It also is important to understand that most physicians do not receive significant training regarding the role of exercise in general, and even less as it pertains to pregnancy. Current medical school curricula typically do not provide significant time for such discussion. For example, more than one obstetric practice manager has told us that their patients are not allowed to exercise at an intensity greater than a heart rate of 140 BPM; a recommendation that was removed from the ACOG guidelines years ago. Thus, it is up to the pregnant woman and any fitness specialists she may work with to keep abreast of the latest research and discuss these topics during normal prenatal visits. Pregnant women, fitness specialists, and physicians may want to refer to the physical activity readiness questionnaire for pregnancy (PAR MedEx), published in the Canadian guidelines (5) as a starting point for conversations about exercise during pregnancy (http://www.csep.ca/communities/c574/files/hidden/pdfs/parmed-xpreg.pdf).

Photo courtesy of MSU University Relations.

HOW MUCH EXERCISE IS OK?

The most recent ACOG guidelines indicate that most women can continue doing their normal exercise routines until symptoms indicate otherwise (3). Symptoms do not always need to be dramatic, as many women simply feel the need to decrease exercise intensity, duration, or frequency as pregnancy progresses. Even Paula Radcliffe, the world record holder in the marathon, eventually decreased running to every other day in the final weeks of her pregnancy. However, we also have had conversations with women who indicated that they kept running close to 50 miles per week until delivery and resumed only a few days later. The variability that exists in what a woman wants to do, and can do, supports the need for chronic exercisers to maintain open communications with their health care providers. Every case is different. We also would suggest cross training a bit more during pregnancy, and increasing the emphasis on non-weight-bearing activities such as swimming and cycling. Thus, a woman can maintain or increase her cardiovascular fitness while decreasing her risk of an overuse injury.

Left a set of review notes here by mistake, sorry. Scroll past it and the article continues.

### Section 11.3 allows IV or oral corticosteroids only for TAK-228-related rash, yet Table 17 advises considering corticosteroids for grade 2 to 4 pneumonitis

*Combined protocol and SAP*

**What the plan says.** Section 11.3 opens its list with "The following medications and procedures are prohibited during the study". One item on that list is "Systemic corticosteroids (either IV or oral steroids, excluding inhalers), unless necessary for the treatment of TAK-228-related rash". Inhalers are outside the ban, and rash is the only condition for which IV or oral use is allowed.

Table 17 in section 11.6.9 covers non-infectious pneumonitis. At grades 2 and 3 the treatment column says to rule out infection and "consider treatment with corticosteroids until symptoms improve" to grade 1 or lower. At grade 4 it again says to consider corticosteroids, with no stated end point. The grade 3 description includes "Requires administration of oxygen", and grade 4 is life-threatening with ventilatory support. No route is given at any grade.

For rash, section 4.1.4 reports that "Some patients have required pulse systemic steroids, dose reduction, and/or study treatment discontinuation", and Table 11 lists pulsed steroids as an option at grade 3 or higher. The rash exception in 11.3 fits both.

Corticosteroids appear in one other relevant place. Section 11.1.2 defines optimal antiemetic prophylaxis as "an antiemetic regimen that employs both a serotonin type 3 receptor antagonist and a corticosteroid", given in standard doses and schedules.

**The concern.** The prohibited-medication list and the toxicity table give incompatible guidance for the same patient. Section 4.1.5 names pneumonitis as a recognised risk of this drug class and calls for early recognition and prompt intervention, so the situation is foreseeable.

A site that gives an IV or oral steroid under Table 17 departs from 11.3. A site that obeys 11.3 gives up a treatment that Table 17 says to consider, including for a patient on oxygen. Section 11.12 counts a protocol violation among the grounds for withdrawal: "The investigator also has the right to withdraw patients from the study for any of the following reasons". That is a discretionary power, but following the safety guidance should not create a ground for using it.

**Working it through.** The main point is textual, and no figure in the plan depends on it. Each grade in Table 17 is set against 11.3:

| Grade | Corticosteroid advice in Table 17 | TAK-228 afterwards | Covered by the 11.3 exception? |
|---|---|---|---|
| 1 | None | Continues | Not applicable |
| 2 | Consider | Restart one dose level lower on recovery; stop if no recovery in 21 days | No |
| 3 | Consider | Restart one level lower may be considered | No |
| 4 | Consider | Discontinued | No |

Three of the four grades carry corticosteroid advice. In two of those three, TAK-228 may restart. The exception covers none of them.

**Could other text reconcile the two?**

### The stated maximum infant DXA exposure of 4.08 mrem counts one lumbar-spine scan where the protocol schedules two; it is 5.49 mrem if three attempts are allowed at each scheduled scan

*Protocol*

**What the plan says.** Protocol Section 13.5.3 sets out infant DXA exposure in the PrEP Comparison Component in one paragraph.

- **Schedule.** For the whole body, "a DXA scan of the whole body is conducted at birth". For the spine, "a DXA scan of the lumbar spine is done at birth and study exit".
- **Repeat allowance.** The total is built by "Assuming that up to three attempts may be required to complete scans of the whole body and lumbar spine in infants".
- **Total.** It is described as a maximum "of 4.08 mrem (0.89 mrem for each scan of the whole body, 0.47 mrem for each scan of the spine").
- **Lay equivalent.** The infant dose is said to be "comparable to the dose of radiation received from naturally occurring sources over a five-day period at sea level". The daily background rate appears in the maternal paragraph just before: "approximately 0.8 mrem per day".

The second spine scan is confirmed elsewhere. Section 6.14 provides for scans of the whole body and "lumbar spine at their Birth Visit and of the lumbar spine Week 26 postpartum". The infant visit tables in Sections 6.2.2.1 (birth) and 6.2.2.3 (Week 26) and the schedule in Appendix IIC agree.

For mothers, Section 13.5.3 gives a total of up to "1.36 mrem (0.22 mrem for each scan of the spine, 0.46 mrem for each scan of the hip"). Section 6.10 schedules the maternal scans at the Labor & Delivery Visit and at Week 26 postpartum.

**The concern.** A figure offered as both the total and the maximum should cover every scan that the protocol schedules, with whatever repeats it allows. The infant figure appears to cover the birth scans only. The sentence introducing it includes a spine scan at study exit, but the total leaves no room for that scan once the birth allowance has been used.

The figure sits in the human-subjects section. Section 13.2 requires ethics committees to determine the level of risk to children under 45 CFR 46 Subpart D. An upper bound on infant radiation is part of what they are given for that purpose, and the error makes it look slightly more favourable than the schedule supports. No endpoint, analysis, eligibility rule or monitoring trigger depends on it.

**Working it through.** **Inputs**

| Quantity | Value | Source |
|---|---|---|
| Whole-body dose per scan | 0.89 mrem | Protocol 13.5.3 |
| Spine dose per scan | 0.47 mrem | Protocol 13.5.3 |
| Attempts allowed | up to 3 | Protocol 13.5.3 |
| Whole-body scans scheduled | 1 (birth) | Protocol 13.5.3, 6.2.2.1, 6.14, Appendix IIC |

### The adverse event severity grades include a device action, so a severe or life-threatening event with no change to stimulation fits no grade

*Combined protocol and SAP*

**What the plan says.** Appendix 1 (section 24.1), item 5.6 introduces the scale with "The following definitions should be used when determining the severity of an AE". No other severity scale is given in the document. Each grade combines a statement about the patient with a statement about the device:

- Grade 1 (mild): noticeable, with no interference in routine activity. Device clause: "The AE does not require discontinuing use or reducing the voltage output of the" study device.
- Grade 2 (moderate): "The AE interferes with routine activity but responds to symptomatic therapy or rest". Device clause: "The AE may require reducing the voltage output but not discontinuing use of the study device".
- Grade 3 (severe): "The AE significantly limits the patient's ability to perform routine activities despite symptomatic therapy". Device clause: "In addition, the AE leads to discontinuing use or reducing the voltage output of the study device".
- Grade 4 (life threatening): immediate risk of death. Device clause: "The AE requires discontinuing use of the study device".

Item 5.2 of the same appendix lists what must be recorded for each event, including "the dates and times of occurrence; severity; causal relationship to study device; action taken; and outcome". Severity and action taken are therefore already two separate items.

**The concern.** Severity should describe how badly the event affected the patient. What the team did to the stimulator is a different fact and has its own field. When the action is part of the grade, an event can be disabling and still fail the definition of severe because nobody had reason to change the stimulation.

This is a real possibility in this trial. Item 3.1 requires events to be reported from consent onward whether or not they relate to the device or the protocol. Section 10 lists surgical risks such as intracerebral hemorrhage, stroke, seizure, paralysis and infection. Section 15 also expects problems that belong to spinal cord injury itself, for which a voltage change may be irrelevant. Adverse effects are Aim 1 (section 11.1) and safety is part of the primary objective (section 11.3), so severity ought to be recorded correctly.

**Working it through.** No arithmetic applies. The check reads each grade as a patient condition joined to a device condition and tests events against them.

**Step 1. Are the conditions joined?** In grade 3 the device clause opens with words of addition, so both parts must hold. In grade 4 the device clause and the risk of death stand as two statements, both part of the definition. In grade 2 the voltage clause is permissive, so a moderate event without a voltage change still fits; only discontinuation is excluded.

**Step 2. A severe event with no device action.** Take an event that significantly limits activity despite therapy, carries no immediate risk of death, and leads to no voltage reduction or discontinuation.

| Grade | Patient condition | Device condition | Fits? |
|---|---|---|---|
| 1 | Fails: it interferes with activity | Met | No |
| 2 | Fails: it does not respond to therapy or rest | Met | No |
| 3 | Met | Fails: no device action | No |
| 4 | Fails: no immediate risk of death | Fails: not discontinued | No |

It is natural for some women, particularly those who are highly trained and competitive, to believe that their aerobic fitness levels will decrease significantly if exercise routines are reduced. However, research has shown this not to be the case (9,13,14). Even in studies that have shown slight decreases in fitness, women who resumed training promptly after delivery were able to regain their prepregnancy levels within a few weeks (15). The point is women who maintain a fairly regular exercise routine throughout gestation should not suffer the effects of detraining to any great extent.

PRECAUTIONS WARRANTED